Fish Karma unveils his rock opera "Time to Say Goodbye" on Saturday at 7 p.m.,

Chills and Feverfew

Up and coming local band Feverfew has yet to release an official E.P. or album, but their first few live shows have already generated some buzz among local musicgoers for their primitive punk/garage edge combined with honest, unapolegetic songwriting à la the early, pre-grunge days of K Records and company. The band describes their sound: "Isolation, an extreme lack of sunshine, and a pining for the desert led to the wall of sound surrounding Feverfew. Lyrics depicting the self loathing and bad sexual decisions that accompany depression are brought to life by the harsh grungy guitar tones and discordant yet harmonious vocals." 

Since you can't hear them yet on digital music or video sites, you'll just have to do that old-school thing where you actually get out of your house and see a live show. The good news is that you can do that this weekend, as the band makes their Cans Deli debut along with Velvet Panther and South American band EEEKS. The show follows the The Swamp Meet in its new home at Cans, featuring a pop-up market for such swag as vintage clothing, repurposed attire, vinyl records, classic video games, and vintage and original art.

Catch Feverfew, Velvet Panther and Lear at 8 p.m. at Cans Deli on Fourth Avenue, part of Cans Sunday "triple header" which also features The Swamp Meet from 6-8 p.m. and Velvet Panther at 9:30 p.m.

Not their man

While the balance of political power in Arizona and the nation at large has swung decidedly to the right in the past couple of years, musicians and artists tend to be a left-leaning bunch and prone to speaking up about things. That's why its no surprise that many Tucson bands and musicians had lots to say, including Juju Fontaine's Gabi Montoya, whose "Not My Man" is both a definite comment on the current occupant of the Oval Office and an anti-abuser anthem of sorts. 

"I wrote this song days after the election, after years of pent up rage toward the men who have consistently and systematically hurt me and tried to hold me back in my life," Montoya said. "But to see an admitted sexual predator rise to the highest office in our nation, that was just a huge and painful slap in the face from millions of fellow Americans, as I'm sure it was to millions of women and sexual assault survivors."

Montoya and her band recently laid down a live E.P. at Waterworks studio including the song, and Juju Fontaine has now released the track as a single, with proceeds benefiting Emerge! Center Against Domestic Abuse and The Florence Immigrant & Refugee Rights Project.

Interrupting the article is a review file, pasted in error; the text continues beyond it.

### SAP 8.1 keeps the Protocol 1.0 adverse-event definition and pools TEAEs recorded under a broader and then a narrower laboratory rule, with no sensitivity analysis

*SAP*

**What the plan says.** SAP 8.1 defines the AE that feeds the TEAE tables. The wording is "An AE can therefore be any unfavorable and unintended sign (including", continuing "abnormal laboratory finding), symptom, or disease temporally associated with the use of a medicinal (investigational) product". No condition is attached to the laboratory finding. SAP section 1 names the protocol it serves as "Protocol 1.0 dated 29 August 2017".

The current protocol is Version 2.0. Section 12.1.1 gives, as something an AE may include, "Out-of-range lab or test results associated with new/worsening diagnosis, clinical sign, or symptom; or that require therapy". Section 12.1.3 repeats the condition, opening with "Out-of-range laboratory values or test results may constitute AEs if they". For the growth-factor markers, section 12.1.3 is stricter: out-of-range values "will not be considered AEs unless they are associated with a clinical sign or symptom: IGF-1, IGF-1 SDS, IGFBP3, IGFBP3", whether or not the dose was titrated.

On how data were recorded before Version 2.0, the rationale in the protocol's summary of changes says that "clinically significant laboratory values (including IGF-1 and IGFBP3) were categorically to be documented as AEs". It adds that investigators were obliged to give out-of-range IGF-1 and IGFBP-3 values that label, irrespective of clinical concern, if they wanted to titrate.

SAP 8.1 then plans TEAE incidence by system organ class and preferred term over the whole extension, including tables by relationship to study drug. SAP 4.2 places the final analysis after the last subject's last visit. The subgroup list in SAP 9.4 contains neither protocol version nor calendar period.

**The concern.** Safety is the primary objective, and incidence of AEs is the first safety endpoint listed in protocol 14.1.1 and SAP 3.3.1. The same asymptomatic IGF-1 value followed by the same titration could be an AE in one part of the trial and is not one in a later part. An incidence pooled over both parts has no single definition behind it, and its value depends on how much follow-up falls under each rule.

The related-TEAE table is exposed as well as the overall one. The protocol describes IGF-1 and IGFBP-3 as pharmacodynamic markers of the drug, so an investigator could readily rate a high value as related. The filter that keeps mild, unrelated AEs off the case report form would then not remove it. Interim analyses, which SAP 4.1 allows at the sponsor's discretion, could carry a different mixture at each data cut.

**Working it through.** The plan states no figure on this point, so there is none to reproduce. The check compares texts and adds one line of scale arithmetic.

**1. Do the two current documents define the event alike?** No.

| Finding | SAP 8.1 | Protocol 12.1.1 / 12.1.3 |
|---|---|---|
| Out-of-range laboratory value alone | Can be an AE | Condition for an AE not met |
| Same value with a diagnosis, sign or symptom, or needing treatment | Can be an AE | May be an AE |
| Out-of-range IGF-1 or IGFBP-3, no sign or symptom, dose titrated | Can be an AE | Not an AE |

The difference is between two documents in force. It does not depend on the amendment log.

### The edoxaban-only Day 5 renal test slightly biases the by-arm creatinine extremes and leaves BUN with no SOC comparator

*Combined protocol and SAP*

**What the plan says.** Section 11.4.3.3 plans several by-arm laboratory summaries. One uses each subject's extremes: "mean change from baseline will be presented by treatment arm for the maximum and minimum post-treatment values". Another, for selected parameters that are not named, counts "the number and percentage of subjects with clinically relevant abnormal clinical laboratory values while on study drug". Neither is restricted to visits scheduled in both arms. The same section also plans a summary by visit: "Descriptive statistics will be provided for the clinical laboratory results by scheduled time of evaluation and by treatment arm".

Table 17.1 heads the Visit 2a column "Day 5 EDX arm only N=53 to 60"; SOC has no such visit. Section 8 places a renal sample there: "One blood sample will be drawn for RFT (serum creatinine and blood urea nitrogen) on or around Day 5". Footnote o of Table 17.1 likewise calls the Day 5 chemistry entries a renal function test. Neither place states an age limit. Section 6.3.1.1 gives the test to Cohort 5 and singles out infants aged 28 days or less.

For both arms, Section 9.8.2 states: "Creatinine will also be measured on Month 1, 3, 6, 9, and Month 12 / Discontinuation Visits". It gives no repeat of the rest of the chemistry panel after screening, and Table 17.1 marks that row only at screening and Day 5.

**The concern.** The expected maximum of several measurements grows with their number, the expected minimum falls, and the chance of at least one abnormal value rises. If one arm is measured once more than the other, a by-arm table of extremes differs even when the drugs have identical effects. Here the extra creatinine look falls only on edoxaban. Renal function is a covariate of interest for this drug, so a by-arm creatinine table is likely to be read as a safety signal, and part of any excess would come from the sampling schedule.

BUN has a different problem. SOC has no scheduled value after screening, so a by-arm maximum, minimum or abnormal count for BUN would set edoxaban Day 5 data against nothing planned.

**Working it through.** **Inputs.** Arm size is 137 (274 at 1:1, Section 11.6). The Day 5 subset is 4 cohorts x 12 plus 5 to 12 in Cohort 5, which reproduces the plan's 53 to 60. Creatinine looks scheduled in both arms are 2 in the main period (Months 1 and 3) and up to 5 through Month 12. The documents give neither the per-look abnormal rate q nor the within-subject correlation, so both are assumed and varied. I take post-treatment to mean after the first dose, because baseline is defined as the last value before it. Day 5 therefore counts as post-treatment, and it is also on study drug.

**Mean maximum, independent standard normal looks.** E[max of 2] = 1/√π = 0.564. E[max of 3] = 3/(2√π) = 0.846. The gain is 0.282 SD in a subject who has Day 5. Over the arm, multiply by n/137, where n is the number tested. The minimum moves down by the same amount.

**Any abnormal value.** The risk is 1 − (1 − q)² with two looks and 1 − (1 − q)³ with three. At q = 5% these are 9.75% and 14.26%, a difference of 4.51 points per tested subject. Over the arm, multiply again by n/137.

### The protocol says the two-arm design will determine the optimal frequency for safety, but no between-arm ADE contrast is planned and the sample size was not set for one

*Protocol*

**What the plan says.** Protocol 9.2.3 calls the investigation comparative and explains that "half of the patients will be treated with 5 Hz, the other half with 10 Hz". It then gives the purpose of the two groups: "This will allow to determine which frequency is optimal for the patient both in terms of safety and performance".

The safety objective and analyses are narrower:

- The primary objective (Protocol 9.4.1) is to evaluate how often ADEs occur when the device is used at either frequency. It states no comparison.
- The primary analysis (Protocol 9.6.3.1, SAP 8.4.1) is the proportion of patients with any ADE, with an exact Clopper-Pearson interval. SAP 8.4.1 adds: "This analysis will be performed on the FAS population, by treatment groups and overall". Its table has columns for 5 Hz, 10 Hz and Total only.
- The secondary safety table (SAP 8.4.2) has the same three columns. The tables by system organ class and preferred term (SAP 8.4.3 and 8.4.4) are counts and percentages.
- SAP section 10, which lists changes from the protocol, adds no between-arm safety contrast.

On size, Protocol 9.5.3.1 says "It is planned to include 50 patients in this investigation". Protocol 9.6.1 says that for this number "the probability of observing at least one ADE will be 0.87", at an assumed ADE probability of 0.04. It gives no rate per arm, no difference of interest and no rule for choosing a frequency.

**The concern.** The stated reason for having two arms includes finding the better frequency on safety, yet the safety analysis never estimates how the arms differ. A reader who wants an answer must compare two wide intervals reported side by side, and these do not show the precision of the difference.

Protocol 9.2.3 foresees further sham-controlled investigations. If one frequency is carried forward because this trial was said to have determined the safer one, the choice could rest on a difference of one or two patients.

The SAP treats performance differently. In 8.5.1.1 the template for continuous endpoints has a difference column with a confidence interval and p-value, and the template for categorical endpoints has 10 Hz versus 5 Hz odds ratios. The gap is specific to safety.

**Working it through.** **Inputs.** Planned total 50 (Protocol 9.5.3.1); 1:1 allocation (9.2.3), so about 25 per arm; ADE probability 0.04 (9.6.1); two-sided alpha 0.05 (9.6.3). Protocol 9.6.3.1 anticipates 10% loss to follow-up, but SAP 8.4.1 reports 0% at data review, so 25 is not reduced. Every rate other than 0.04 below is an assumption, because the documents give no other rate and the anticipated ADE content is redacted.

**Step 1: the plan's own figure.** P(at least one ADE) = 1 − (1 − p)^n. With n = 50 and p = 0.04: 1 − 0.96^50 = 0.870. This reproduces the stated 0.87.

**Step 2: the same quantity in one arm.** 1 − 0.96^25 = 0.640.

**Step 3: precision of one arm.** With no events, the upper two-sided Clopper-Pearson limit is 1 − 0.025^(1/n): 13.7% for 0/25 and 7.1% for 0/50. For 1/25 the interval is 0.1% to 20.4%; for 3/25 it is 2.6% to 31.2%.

"Immigrant rights is an issue close to the hearts of many Tucsonans, and as a survivor of domestic abuse and sexual assault, I wanted to use this song to help other women experiencing similar struggles with violence in their lives," said Montoya.

Local artist Gabby Vee (also a participant in Cans Deli's Swamp Meet) contributed original artwork to the project which is available both as a physical poster and as part of the digital track. You can check it out on the group's Bandcamp page at jujufontaine.bandcamp.com.

Check your local listings...

Each week this column compiles a choice selection of live gigs in and around Tucson with the help of great venue and band event announcements from the web and social media and other resources, including local musician Chris Black's site www.whoplayswhere.com. 

Friday, June 8

  • Bradford Trojan - 12 p.m. Joel D Valdez Main Library
  • Natty & The Sunset - 6 p.m. Johnny Gibson's Market
  • Santa Pachita - 6 p.m. Playground Bar and Lounge
  • Austin Counts - 6 p.m. Sand-Reckoner Vineyards
  • Greg Morton & Friends  -  6:30 p.m La Cocina
  • Ra.m.sey Lewis - 7:30 p.m. The Fox Theatre
  • The Sword - 8 p.m.191 Toole
  • Michael Franti & Spearhead - 8 p.m. The Rialto Theatre
  • Noonday Devils, Hippie Crippler - 8 p.m Brodies Tavern
  • Basic Biology, Resurrecting Id, Nil - 9 p.m Flycatcher
  • The Pork Torta, The Kevin Dowling Fitness Hour - 8 :30 p.m. Cans Deli

Saturday, June 9

  • Supercrush Big Bite Hikikomori Dial Up - 8 p.m. Cans Deli
  • Christopher T. Stevens - 7 p.m. Hop Shop
  • Fish Karma Record Release, David Fitzsimmons - 7 p.m. Club Congress
  • Oscar Fuentes - 7 p.m. La Cocina
  • Drop D, Color Of Chaos, Waysted Youth - 7 p.m. The Rock
  • Supercrush, Big Bite, Hikikomori, Dial  - 8 p.m. Cans Deli
  • Los Puchos & ALHHLA - 8 p.m. Exo Bar
  • The Yardbirds - The Rialto Theatre
  • Saint Augustine Band - 9 p.m. Saint Charles Tavern
  • The Rough, In Lessons,Gila Byte, Pyrotechnica - 9 p.m. Sky Bar

Sunday, June 10

  • EEEKS , Feverfew, Lear - 7 p.m. Cans Deli
  • Mik and the Funky Brunch - 12:30 p.m.La Cocina
  • Kevin Pakulis - 2:30 p.m. Borderlands
  • Legion of Mario - 3 p.m. Crooked Tooth Brewing Co.
  • Lydian Osman - 5 p.m. Public Brewhouse
  • More Trouble  - 7 p.m. Royal Sun
  • Mega Bog, Olden Yolk - 8 p.m. Owls Club
  • AK/47, Violent Opposition, Earache - 8 p.m. Club Congress
  • Velvet Panther - 9  p.m. Cans Deli

Tuesday, June 12

  • Tom Walbank - 6:30 p.m. Sky Bar
  • Glen Gross Duo - 7 p.m. Royal Sun
  • The Eulogy Project, Deschtuco, Brian Thomas Parker - 8 p.m. Club Congress
  • Songs With Steff Koeppen - 8:30 p.m.Sky Bar
  • The Heartlights,Texas Trash & the Trainwrecks,The Gem Show - 8 p.m. Cans Deli

Wednesday, June 13

  • Miss Lana Rebel & Kevin Michael Mayfield - 6 p.m. La Cocina
  • Mark Insley - 7 p.m. Royal Sun
  • Brownout - 8 p.m. 191 Toole

Tuesday, June 14

  • CHRCH, Body Void, Hist, Bird Violence- 8 p.m. Cans Deli